As music technology has progressed, DJs have adopted different types of equipment to play and mix music, all of which are still commonly used. Traditionally, DJs used two turntables plugged into a DJ mixer to mix music on vinyl records. As compact discs became popular media for publishing music, specialized high quality CD players known as CDJs were developed for DJs. CDJs can take the place of turntables or be used together with turntables. Many CDJs can now play digital music files from USB flash drives or SD cards in addition to CDs. With the spread of portable laptop, tablet, and smartphone computers, DJs began using software together with specialized sound cards and DJ controller hardware. DJ software can be used in conjunction with a hardware DJ mixer or be used instead of a hardware mixer.
Turntables allow DJs to play vinyl records. By adjusting the playback speed of the turntable, either by adjusting the speed knob, or by manipulating the platter (e.g., by slowing down the platter by putting a finger gently along the side), DJs can match the tempos of different records so their rhythms can be played together at the same time without clashing or make a smooth, seamless transition from one song to another. This technique is known as beatmatching. DJs typically replace the rubber mat on turntables that keeps the record moving in sync with the turntable with a slipmat that facilitates manipulating the playback of the record by hand. With the slipmat, the DJ can stop or slow down the record while the turntable is still spinning. Direct-drive turntables are the type preferred by DJs, with the Technics SL-1200 being the most popular model of turntables for DJs. Belt-drive turntables are less expensive, but they are not suitable for turntablism and DJing, because the belt-drive motor does not like being slowed down, as it can stretch out the belt. Some DJs, most commonly those who play hip hop music, go beyond merely mixing records and use turntables as musical instruments for scratching, beat juggling, and other turntablism techniques.
CDJs are high quality digital media players made for DJing. They often have large jog wheels and pitch controls to allow DJs to manipulate the playback of digital files for beatmatching similar to how DJs manipulate vinyl records on turntables. CDJs often have features such as loops and waveform displays similar to DJ software. Originally designed to play music from compact discs, they now can play digital music files stored on USB flash drives and SD cards. Some CDJs can also connect to a computer running DJ software to act as a DJ controller.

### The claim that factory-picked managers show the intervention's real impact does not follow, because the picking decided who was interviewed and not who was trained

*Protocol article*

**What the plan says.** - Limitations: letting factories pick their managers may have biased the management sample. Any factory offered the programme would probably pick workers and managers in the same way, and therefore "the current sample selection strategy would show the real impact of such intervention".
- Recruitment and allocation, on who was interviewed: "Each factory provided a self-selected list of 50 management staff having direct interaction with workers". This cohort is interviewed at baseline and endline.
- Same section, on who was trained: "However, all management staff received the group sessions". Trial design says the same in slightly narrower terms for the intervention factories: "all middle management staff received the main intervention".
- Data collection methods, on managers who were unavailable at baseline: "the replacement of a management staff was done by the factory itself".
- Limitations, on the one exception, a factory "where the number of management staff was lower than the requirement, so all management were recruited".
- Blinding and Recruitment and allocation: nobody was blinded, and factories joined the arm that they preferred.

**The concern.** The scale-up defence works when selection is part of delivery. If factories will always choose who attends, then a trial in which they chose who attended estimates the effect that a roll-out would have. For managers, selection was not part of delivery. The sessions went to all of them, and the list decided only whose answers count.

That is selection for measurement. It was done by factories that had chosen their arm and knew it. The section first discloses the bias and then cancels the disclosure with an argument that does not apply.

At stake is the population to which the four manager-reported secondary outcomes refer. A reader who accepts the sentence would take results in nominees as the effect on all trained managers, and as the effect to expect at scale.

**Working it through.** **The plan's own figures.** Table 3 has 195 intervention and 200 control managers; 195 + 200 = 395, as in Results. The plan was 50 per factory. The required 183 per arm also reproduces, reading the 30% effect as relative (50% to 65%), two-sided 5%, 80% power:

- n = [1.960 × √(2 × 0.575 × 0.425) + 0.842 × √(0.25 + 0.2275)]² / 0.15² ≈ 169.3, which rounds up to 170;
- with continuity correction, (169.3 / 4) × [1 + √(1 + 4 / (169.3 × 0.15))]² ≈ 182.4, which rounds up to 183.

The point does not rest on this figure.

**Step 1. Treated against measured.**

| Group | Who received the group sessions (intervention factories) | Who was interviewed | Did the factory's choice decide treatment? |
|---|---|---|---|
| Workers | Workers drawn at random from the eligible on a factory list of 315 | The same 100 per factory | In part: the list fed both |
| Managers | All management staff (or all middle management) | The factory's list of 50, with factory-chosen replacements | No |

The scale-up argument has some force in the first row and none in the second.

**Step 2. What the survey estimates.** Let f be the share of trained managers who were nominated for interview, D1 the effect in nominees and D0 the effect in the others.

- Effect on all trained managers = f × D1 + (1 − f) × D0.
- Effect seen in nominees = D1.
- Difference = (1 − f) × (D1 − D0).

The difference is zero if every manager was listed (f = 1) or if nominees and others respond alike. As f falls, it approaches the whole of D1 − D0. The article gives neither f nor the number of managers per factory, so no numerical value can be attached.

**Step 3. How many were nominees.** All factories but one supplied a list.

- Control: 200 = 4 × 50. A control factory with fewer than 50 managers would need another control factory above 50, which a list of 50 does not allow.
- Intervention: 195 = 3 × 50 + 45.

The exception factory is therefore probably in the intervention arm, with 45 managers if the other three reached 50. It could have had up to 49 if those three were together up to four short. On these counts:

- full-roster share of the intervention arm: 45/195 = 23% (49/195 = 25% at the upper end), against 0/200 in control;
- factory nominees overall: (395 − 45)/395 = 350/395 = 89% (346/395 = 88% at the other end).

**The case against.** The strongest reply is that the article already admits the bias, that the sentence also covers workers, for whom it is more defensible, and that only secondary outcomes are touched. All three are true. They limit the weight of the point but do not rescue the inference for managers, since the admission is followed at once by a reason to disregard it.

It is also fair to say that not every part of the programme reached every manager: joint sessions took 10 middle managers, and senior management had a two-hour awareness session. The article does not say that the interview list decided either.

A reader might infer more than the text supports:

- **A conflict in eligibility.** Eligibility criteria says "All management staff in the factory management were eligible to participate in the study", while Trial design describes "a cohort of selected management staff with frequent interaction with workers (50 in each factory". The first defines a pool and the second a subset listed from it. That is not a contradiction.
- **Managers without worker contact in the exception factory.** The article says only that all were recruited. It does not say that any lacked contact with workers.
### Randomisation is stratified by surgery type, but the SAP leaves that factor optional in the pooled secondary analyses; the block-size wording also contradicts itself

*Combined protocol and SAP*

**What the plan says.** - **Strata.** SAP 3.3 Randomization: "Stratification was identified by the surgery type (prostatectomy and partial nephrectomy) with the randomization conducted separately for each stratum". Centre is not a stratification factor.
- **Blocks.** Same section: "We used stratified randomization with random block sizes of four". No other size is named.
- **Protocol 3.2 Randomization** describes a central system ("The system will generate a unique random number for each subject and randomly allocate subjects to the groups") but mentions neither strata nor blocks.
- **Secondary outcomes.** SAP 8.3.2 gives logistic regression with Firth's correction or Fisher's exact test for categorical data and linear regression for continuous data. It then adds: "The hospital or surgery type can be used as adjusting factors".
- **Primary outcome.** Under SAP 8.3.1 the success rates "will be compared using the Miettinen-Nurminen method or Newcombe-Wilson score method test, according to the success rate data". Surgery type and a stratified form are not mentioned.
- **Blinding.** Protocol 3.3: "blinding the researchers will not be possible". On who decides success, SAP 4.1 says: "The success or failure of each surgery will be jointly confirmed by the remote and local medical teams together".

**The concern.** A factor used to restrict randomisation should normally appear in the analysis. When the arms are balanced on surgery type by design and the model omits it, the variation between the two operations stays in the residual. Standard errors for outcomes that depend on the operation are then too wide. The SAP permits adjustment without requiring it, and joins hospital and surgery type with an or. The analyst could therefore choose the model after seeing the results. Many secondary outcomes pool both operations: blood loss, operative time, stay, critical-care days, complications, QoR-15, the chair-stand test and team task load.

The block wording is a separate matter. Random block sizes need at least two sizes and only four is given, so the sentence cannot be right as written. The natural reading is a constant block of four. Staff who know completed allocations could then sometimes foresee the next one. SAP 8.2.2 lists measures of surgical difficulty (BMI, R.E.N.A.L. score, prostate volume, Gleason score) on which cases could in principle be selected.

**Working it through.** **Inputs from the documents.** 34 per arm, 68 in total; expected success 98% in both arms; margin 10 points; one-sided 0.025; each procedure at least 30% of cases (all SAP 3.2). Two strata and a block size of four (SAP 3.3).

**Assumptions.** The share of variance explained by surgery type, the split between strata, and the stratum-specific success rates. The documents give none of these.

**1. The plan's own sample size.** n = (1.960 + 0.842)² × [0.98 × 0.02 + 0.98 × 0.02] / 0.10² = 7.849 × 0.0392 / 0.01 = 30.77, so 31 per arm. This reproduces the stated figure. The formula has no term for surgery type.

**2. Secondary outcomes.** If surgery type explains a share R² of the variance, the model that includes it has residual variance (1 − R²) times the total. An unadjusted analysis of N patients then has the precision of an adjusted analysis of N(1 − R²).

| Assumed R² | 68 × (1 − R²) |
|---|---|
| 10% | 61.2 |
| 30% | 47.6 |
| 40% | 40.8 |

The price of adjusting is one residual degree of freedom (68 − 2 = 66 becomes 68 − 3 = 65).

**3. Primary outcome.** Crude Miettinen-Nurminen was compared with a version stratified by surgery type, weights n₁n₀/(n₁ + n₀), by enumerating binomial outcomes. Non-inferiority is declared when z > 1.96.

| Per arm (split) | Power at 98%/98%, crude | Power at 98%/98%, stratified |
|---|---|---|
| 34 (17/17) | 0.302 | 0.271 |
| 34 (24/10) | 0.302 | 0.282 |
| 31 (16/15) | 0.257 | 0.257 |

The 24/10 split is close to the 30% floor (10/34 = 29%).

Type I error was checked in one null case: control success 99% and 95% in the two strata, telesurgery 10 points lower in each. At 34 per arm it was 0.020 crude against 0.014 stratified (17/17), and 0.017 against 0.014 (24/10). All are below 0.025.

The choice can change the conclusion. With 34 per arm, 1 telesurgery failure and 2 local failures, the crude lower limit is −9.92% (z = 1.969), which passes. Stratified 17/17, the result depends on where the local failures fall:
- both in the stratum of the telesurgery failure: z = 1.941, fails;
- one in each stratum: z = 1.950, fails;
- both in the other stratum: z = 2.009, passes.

Mixers are audio mixing consoles specialized for DJing. Most DJ mixers have far fewer channels than a mixer used by a record producer or audio engineer; whereas standard live sound mixers in small venues have 12 to 24 channels, and standard recording studio mixers have even more (as many as 72 on large boards), basic DJ mixers may have only two channels.
DJs generally use higher quality headphones than those designed for music consumers. DJ headphones have other properties useful for DJs, such as designs that acoustically isolate the sounds of the headphones from the outside environment (hard shell headphones), flexible headbands and pivot joints to allow DJs to listen to one side of the headphones, while turning the other headphone away (so he/she can monitor the mix in the club), and replaceable cables. Replaceable cables enable DJs to buy new cables if a cable becomes frayed, worn, or damaged, or if a cable is accidentally cut.
DJ software can be used to mix audio files on the computer instead of a separate hardware mixer. When mixing on a computer, DJs often use a DJ controller device that mimics the layout of two turntables plus a DJ mixer to control the software rather than the computer keyboard & touchpad on a laptop, or the touchscreen on a tablet computer or smartphone. Many DJ controllers have an integrated sound card with 4 output channels (2 stereo pairs) that allows the DJ to use headphones to preview music before playing it on the main output.
A microphone, so that the DJ can introduce songs and speak to the audience over the sound system.